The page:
In both Cipriano and Kramer the Court subjected the challenged laws to strict scrutiny even though the elections they governed were not of the type in which there was a constitutional right to vote. The elections at issue in Cipriano were referenda. In Kramer the Court subjected the New York law to "exacting judicial scrutiny" even though "under a different statutory scheme, the offices subject to election might have been filled through appointment." 395 U.S. at 628-629, 89 S. Ct. at 1890, 23 L. Ed. 2d at 590. It emphasized that once the Legislature determined to enfranchise the electorate, it was obligated not to draw lines inconsistent with equal protection. Ibid. Plaintiffs rely on that principle in the present case. They acknowledge that there is no fundamental right to a referendum, Cafe Gallery, Inc. v. State, 189 N.J. Super. 468, 474 (Law Div.1983), but maintain that once the Legislature established a right to decide the Sunday sales issue by county referendum, it was bound to make no distinctions between counties or within a county that were inconsistent with equal protection. We think that Kramer and similar cases are clearly distinguishable from the case before us.

Here there is no discrimination among voters within the geographic area holding the referendum -- a city of the first

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class in a county that bans Sunday sales. All voters within such a city may vote in the referendum, not just merchants, for example, who might have a special stake in the outcome of the referendum issue. The Jersey City referendum was not a county election in which only Jersey City residents were considered sufficiently affected by the issue to have the right to vote. It was a city referendum in which no registered Jersey City voters were barred from participating because of insufficient stake in the outcome.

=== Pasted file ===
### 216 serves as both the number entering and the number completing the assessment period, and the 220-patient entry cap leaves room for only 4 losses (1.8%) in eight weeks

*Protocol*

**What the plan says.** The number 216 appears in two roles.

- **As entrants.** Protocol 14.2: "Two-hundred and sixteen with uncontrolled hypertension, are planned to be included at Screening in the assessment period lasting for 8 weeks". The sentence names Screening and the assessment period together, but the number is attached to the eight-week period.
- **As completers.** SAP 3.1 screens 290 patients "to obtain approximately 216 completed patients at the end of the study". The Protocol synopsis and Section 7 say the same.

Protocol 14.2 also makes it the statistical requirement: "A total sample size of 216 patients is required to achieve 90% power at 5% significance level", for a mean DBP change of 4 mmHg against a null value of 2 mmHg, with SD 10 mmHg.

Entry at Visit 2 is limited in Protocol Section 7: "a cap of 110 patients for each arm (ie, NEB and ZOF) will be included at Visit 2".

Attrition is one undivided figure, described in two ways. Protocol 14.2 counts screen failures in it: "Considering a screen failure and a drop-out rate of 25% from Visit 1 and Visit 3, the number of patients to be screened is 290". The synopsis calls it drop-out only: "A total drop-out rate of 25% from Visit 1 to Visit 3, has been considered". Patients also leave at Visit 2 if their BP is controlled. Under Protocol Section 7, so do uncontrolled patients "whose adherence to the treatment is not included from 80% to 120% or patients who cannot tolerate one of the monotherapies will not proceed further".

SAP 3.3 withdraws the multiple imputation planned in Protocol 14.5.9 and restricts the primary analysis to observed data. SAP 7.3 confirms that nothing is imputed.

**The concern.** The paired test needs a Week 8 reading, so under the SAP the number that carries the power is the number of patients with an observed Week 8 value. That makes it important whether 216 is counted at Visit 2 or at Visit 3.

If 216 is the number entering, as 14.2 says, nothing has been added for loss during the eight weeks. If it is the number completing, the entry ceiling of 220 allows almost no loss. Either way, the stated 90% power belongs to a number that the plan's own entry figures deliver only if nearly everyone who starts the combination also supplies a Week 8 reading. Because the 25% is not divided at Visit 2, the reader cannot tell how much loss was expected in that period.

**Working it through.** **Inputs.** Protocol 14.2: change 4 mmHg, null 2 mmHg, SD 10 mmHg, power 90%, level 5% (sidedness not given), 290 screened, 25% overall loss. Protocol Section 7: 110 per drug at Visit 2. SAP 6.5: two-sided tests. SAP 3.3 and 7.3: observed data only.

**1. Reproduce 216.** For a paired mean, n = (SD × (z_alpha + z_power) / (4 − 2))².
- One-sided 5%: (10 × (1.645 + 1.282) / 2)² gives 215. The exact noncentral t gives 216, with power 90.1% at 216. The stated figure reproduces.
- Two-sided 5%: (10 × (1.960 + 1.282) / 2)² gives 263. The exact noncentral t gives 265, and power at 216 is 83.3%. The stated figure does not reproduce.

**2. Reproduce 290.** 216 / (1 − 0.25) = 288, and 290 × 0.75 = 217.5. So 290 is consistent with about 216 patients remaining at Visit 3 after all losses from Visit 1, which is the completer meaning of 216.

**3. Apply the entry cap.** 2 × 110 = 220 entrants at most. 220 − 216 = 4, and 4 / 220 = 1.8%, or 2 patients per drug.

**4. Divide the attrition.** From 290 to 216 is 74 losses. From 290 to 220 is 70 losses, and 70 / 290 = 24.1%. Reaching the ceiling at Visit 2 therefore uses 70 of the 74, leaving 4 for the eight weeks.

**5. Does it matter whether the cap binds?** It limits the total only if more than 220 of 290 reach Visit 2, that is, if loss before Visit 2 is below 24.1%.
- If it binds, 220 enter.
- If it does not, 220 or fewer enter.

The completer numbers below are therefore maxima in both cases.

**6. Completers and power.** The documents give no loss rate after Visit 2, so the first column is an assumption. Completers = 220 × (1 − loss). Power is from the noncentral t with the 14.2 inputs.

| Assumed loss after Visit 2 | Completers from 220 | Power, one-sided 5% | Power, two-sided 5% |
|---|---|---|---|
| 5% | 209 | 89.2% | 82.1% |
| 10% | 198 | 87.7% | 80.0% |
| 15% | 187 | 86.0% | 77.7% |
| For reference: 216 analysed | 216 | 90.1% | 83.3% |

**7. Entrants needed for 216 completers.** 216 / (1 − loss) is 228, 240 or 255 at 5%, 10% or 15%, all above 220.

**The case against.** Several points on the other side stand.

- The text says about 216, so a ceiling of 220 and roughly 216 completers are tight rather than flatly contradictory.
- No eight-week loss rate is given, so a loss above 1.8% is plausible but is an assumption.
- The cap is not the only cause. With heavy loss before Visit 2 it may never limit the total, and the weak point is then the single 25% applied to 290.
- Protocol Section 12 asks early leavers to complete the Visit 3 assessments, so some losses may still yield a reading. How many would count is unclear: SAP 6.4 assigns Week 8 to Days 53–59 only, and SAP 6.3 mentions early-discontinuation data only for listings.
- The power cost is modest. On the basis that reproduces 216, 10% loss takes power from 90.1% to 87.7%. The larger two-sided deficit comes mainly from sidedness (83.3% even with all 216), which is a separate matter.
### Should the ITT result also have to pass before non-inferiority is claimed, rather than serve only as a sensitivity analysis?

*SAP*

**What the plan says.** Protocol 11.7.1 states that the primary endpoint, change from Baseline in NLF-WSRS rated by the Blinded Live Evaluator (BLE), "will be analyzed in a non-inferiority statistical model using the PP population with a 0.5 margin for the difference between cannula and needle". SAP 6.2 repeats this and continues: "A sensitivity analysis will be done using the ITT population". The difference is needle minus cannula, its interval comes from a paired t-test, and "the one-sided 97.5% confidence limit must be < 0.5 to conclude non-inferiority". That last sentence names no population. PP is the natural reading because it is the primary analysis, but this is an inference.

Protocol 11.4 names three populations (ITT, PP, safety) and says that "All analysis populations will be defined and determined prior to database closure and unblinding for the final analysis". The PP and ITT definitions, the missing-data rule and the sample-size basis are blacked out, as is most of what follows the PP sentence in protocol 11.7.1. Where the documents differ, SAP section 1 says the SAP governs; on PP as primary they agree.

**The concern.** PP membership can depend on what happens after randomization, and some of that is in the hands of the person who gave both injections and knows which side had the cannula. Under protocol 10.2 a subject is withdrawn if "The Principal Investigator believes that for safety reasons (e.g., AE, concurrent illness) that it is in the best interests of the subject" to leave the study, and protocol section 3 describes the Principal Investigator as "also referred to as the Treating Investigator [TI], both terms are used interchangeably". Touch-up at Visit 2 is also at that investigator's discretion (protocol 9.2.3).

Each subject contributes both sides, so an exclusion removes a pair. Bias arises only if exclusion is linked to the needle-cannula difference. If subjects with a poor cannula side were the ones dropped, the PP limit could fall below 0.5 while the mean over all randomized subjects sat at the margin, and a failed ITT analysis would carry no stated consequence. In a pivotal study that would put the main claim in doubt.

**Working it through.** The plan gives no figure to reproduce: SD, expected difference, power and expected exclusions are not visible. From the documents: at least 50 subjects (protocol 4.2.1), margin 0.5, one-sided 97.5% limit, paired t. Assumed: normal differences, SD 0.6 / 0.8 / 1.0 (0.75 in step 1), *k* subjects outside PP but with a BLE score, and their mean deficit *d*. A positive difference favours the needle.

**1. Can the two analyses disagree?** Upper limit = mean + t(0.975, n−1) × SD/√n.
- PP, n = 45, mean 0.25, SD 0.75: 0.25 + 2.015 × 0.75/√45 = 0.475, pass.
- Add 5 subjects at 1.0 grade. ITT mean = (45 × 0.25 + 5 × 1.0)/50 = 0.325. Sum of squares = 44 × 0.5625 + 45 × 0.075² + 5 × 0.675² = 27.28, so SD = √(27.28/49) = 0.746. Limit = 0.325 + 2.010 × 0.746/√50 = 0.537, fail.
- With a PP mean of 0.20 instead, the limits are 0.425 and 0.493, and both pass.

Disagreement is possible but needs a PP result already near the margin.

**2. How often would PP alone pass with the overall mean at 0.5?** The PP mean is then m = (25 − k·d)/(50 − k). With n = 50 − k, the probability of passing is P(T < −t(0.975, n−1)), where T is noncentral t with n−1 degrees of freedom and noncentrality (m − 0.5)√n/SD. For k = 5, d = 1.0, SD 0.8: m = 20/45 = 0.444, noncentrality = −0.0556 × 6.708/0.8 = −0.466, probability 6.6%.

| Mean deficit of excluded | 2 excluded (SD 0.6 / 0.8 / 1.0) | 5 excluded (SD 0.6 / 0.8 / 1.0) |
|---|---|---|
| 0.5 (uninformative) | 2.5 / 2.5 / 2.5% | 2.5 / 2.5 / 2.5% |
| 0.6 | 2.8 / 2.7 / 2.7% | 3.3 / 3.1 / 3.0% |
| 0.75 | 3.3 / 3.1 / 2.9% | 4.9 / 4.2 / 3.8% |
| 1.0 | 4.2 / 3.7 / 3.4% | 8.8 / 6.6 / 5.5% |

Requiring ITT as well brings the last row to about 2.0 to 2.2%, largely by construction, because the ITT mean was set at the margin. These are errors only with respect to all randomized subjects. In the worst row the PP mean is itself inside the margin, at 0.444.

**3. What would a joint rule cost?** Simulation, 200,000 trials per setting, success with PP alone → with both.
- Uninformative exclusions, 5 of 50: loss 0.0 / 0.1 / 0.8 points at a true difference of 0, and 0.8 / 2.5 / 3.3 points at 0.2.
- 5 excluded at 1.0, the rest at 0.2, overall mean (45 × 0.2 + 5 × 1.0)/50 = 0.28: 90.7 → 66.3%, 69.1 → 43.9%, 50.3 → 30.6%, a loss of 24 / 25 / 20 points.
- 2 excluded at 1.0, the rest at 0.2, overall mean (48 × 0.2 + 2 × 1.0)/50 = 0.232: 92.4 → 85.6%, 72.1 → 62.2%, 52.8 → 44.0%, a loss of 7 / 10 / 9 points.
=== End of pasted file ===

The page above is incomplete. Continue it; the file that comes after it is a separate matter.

Strict scrutiny was unnecessary in Holt Civic Club v. Tuscaloosa, 439 U.S. 60, 99 S. Ct. 383, 58 L. Ed. 2d 292 (1978), in which residents of Holt, an unincorporated community located beyond the city limits but within the police jurisdiction of Tuscaloosa, argued that state statutes violated their rights to equal protection and due process by permitting Tuscaloosa to exercise police jurisdiction over them without giving them a right to vote in city elections. Plaintiffs wanted the Court either to invalidate the statutes authorizing the city to exercise police power over them or to extend the right to vote in municipal elections to residents of the police jurisdiction. 439 U.S. at 65, 99 S. Ct. at 387, 58 L. Ed. 2d at 299. While the Court recognized some "logical appeal" in plaintiffs' "claimed right to vote in Tuscaloosa elections," it rejected plaintiffs' argument that they had a constitutional right to vote in them. 439 U.S. at 70, 99 S. Ct. at 390, 58 L. Ed. 2d at 302. The case was therefore distinguishable from Kramer and its progeny, on which plaintiffs had relied. 439 U.S. at 67-70, 99 S. Ct. at 388-389, 58 L. Ed. 2d at 299-302. In those cases, the challenged legislation had disenfranchised persons within the geographical boundaries of the governmental entity holding the elections. Since it did not view Holt as a voting rights case requiring strict scrutiny, the Court applied minimal scrutiny and found a rational basis for statutes allowing the city to exercise extraterritorial municipal powers over bordering areas.